Student abroad experiences essentials behind happiness

September 17, 2008 — by Aditi Jayaraman

I have teachers with college degrees, and years of classroom experience. They don’t. I have a limitless amount of supplies at my fingertips. They don’t. I have a comfortable classroom setting, with air conditioning and proper desks. They don’t.

I spent this past summer teaching at a K-10 school named Suddhanandha Vidyalaya, located on the southern coast of India in a small town called Uthandi. The school was built in an effort to educate less fortunate children.
The school consists of nearly 560 students from nearby villages, the majority of whom belong to fisherman families. The children are the first members to be receiving an education.

Upon arrival at the school on my first day to meet with the head coordinator, I had barely taken one step onto the campus before hoards of children were running toward me. “What is your name, miss?” “Where do you come from, miss?” “You are very tall, miss.” The younger students asked me almost every question possible, nearly ripped my hand off in their attempts to grasp if I was a real “foreigner” on their turf or just an illusion, and of course, hurled any little fragments or phrases of English they knew at me.

The next morning began at 8 a.m. with a bus ride that I shared with other students and faculty members to school. While on the bus, I observed the conditions in which they were living. One first grader, Manju, left her family’s thatched hut and climbed into a nearby seat.

Once we arrived on the campus, I assumed there would be far less commotion compared to the day before. How wrong I was. Students, once again, came running towards me, smothering me with their attention, love and questions. What surprised me most was that despite the fact that I was a mere high school student, I was being given such clout by not only the students, but the staff members as well. I was always welcome to speak at the daily announcements and teachers often came to me for help with English or suggestions for lessons plans.

I began by teaching the kindergarten classes basic shapes for drawing, a fairly challenging task, as they did not understand any English beyond the basic terms like “cat,” “dog,” and “no.” I then moved on to working with students in first, third, fourth, and fifth grades on more tough, intricate projects varying from tissue paper flowers to decorative photo frames. I also spent time teaching fourth graders Indian vocal music in the form of short songs. By the end of my stay, two weeks later, I had worked with the 6th-8th graders on art projects as well.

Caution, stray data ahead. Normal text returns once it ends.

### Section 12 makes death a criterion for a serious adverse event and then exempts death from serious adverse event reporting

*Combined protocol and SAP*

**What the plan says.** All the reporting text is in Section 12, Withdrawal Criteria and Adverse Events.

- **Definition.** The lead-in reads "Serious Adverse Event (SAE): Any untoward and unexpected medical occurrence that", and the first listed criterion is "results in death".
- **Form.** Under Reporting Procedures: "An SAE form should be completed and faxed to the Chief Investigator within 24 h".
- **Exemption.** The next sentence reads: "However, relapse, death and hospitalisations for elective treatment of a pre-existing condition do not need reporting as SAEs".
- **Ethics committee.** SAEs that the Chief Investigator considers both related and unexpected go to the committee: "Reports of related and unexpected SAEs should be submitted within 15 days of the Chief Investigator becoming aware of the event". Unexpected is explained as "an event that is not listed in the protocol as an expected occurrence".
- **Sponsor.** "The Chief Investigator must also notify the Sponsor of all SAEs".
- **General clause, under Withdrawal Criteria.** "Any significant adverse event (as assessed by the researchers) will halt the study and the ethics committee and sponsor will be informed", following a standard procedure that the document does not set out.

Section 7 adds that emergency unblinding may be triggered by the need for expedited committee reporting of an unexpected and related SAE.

What stood out throughout my teaching process was the attentiveness of students, and their innocence. I learned that what the students valued most was the praise of the teacher. Throughout my session with the first graders, students continuously came up to me for my approval of their work. If I expressed any doubt, anything less than “very good,” the student stood motionless, unaware as to what they should do, discouraged and waiting for a more positive reply. If I told one student, “Wow! Amazing!” and then told the following student, “Very good!”, the second child would consider my words void Considering that many of these children lacked material items, I assumed that they would want to take their projects home with them. Yet I was proven wrong by a number of children who offered me their projects as gifts. In addition, students showered me with other mementos like a pair of earrings, a miniature vase, chocolates and the students of one class even gifted me with all their pens, when a dearth of writing utensils exists for most of them. Such generosity shocked me, and made me wonder how children with so little, had so much.

Since my experience at Suddhanandha Vidyalaya, I’ve gained a new appreciation for the life that I live here in Saratoga. I no longer have the ability to write one word on a piece of paper, crumple it up, and throw it away, or hit and curse my computer (which I now realize is a gift) when it freezes on me. Perhaps, the greatest thing I’ve gained is a better understanding of affection and generosity and the power they have on those around you.

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